Just like no one boot will fit two people the same way, not one single lacing technique will work for everyone.
With these 3 simple boot lacing methods, you will enjoy your hikes more with a better fitting boot. And your feet will thank you.
So what exactly are the different boot lacing techniques?
There are so many different ways to lace your boots, but the following three tried and true techniques are often used to relieve different types of common foot discomfort on the trails:
1. The Surgeon's Knot
This knot will help protect your heel from excessive lifting, and prevent you from heel slippage. The last thing you want is a blister on your heel from your heel sliding around in your boot.
First, pull out any slack in the forefoot of the boot, making it nice and snug on the top of your foot.
Next, find the hooker eyelet that's located closest to your heel. Tie your first surgeon's knot just below this point. To tie the surgeon's knot, simply wrap the laces around each other twice, and pull them tight.
Thread the laces through the hook and tie a second surgeon's knot.
Finally, finish tying your boot like normal. The surgeon's knot is unlikely to slip so your boots shouldn't loosen up as you hike.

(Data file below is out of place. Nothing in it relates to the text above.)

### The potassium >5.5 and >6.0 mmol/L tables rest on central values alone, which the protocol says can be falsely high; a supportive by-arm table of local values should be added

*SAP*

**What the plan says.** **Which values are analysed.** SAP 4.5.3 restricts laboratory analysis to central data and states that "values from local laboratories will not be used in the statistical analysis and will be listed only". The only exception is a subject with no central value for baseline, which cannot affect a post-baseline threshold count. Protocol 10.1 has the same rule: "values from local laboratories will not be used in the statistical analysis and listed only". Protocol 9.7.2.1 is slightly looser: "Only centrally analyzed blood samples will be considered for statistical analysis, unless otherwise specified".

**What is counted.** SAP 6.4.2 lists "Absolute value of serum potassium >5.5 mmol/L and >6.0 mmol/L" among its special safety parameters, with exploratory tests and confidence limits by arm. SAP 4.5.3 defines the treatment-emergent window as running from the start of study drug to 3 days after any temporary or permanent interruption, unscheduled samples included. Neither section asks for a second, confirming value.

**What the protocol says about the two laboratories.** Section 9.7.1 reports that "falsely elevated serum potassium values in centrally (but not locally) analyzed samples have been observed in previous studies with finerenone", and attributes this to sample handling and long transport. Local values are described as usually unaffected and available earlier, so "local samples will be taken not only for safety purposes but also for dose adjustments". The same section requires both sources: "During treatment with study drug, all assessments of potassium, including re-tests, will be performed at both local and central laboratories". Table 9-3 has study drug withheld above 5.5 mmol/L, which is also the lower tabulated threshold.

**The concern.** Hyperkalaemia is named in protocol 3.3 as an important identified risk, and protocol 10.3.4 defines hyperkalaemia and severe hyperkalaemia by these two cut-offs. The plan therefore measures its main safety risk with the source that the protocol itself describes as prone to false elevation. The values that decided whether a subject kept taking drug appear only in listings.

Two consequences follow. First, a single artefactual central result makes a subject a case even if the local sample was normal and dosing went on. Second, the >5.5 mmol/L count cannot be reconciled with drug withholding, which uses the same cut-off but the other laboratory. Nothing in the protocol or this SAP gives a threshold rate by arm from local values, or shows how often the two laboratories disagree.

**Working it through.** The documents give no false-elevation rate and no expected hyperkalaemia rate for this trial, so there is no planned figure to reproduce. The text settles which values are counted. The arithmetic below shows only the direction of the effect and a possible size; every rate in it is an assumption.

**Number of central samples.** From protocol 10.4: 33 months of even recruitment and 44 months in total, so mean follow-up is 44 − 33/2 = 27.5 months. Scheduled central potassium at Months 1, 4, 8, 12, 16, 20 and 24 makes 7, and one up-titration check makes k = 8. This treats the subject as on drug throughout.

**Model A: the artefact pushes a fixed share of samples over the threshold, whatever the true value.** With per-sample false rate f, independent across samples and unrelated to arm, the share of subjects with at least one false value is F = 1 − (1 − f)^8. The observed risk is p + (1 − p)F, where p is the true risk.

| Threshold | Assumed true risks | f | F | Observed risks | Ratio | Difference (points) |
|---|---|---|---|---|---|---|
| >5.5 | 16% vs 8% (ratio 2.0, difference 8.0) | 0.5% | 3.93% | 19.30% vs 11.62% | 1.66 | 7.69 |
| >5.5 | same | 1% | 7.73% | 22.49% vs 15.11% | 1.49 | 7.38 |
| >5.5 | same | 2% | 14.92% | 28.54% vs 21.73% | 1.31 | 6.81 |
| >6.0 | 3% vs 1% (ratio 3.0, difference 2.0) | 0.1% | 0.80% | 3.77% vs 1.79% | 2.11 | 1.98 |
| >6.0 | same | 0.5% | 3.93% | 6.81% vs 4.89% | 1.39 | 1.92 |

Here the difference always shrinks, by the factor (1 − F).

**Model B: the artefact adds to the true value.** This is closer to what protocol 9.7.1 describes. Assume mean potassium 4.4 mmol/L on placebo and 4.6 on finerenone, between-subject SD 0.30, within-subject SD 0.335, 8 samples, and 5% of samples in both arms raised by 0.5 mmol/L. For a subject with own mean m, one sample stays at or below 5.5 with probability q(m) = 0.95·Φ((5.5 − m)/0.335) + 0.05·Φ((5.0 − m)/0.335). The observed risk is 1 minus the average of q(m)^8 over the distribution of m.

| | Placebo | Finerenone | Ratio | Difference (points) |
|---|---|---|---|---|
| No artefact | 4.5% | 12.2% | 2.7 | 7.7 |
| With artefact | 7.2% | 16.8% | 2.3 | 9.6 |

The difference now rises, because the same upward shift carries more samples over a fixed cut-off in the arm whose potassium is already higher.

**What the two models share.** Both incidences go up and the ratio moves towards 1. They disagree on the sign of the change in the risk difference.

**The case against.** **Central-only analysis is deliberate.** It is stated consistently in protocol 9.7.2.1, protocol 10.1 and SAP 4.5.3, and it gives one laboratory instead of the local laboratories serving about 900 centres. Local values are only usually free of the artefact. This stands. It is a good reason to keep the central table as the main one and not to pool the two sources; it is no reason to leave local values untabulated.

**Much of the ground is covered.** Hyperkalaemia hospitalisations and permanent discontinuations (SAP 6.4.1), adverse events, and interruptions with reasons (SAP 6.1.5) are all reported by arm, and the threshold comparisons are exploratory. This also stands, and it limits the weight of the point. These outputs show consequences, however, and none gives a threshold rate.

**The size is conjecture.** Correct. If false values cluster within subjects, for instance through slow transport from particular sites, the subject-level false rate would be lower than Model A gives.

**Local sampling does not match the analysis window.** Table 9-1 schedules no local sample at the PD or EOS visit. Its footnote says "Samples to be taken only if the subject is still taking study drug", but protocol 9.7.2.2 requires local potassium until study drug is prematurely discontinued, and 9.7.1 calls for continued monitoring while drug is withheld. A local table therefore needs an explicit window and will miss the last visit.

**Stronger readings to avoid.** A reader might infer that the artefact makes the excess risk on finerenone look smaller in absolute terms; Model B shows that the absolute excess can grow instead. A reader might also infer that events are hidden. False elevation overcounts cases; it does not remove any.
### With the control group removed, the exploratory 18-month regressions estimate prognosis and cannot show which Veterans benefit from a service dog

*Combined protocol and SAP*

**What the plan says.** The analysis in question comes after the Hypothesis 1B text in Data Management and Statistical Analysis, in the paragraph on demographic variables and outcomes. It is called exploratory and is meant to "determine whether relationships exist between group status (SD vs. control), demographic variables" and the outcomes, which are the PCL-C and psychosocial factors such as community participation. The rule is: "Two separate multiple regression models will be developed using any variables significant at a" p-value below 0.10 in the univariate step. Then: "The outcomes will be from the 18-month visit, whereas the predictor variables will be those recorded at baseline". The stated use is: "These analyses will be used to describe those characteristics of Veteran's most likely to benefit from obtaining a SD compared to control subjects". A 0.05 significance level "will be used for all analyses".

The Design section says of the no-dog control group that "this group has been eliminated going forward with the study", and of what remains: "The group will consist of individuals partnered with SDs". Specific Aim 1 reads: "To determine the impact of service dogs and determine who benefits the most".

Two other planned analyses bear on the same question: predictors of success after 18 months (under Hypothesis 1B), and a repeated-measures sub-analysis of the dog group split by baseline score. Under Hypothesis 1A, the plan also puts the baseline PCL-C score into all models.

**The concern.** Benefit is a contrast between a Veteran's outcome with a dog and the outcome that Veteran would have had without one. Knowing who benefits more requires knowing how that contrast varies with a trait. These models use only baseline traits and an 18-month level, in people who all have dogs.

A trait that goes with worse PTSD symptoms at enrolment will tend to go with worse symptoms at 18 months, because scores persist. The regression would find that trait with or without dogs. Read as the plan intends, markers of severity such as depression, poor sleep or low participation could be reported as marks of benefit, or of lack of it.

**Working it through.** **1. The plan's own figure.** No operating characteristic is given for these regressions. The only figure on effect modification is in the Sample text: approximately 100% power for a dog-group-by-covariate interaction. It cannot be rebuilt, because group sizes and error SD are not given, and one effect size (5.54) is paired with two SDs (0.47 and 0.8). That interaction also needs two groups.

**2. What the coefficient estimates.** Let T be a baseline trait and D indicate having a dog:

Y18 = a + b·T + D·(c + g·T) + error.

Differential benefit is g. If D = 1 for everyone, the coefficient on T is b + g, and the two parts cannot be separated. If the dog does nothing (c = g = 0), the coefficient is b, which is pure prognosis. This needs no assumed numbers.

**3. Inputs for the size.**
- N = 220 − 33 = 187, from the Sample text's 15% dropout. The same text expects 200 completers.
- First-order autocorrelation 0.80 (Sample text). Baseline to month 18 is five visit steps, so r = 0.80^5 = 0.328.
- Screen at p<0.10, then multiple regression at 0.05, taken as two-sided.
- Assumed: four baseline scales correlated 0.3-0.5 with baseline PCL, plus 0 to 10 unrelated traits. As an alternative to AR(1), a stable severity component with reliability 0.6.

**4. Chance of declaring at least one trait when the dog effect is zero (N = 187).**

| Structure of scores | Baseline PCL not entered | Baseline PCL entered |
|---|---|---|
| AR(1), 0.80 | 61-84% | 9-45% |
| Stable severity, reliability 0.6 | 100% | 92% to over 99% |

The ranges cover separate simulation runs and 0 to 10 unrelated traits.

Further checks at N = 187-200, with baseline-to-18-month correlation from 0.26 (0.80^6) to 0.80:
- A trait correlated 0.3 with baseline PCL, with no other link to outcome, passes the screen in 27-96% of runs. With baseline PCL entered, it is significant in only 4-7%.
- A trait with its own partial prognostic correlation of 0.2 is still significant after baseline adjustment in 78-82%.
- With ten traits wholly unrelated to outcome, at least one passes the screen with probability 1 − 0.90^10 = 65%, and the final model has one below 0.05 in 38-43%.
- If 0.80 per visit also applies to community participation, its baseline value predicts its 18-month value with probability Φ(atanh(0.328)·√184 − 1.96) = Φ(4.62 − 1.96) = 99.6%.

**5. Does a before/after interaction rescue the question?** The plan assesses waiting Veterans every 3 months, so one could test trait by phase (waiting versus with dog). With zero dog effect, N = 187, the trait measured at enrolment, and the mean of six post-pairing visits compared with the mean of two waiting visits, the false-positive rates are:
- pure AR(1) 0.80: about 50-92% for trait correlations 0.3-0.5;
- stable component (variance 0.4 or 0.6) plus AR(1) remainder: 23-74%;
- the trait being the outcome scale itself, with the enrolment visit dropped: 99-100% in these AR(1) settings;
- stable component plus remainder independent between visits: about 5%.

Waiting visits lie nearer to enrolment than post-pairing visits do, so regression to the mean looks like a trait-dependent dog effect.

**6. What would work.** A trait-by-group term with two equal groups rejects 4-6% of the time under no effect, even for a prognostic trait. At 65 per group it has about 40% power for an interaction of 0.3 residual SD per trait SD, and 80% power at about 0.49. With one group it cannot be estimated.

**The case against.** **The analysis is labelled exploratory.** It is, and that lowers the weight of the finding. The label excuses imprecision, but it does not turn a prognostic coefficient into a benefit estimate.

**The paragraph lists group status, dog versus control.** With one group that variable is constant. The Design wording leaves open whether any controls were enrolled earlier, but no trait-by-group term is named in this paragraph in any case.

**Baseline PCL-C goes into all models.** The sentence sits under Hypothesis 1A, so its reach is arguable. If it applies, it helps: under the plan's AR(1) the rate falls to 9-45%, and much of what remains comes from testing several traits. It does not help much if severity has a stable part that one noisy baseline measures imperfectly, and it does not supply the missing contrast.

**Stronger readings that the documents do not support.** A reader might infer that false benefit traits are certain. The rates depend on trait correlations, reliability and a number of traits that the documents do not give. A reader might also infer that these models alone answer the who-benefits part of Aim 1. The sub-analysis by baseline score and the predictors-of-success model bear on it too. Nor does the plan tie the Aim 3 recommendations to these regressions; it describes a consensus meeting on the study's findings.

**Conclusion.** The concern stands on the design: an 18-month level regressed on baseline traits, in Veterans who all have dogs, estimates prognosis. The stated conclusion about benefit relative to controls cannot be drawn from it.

2. The Window Lacing
The window lacing technique will help relieve irritating pressure points on the top of your foot.
First, unlace the boot until just below the pressure point.
Then re-lace it, but don't cross the laces over the painful area. Rather, go straight up from one eyelet to the next.
Finally, cross the laces over and finish lacing as normal.
3. The Toe-Relief Lacing
The toe-relief lacing relieves pressure in the toe box. This method is a stop gap solution for relieving pain that starts during your hike. It is especially helpful to anyone using an older pair of hiking boots. When you put a lot of miles on the trail, your feet and toes can swell more easily.
Start by completely unlacing your boot.
Then, lace it back up, but skip the first set of eyelets. This way, the toe-box of the boot will stay looser, taking some of the pressure off of your toes.
Here are a few videos you may find helpful.
Wearing proper hiking socks can also help prevent blisters and rub spots. If your toes always hurt in your boots, after trying different lacing options, you probably need to try a different pair. Make sure you know how to choose the best hiking footwear for the trails.
The technique that works best for you will greatly depend on the size and shape of YOUR feet, and the hiking boots you have.
What is your favorite way to lace up your hiking boots? If you have another clever way to lace your boots up for a great fit, we would love to hear it.
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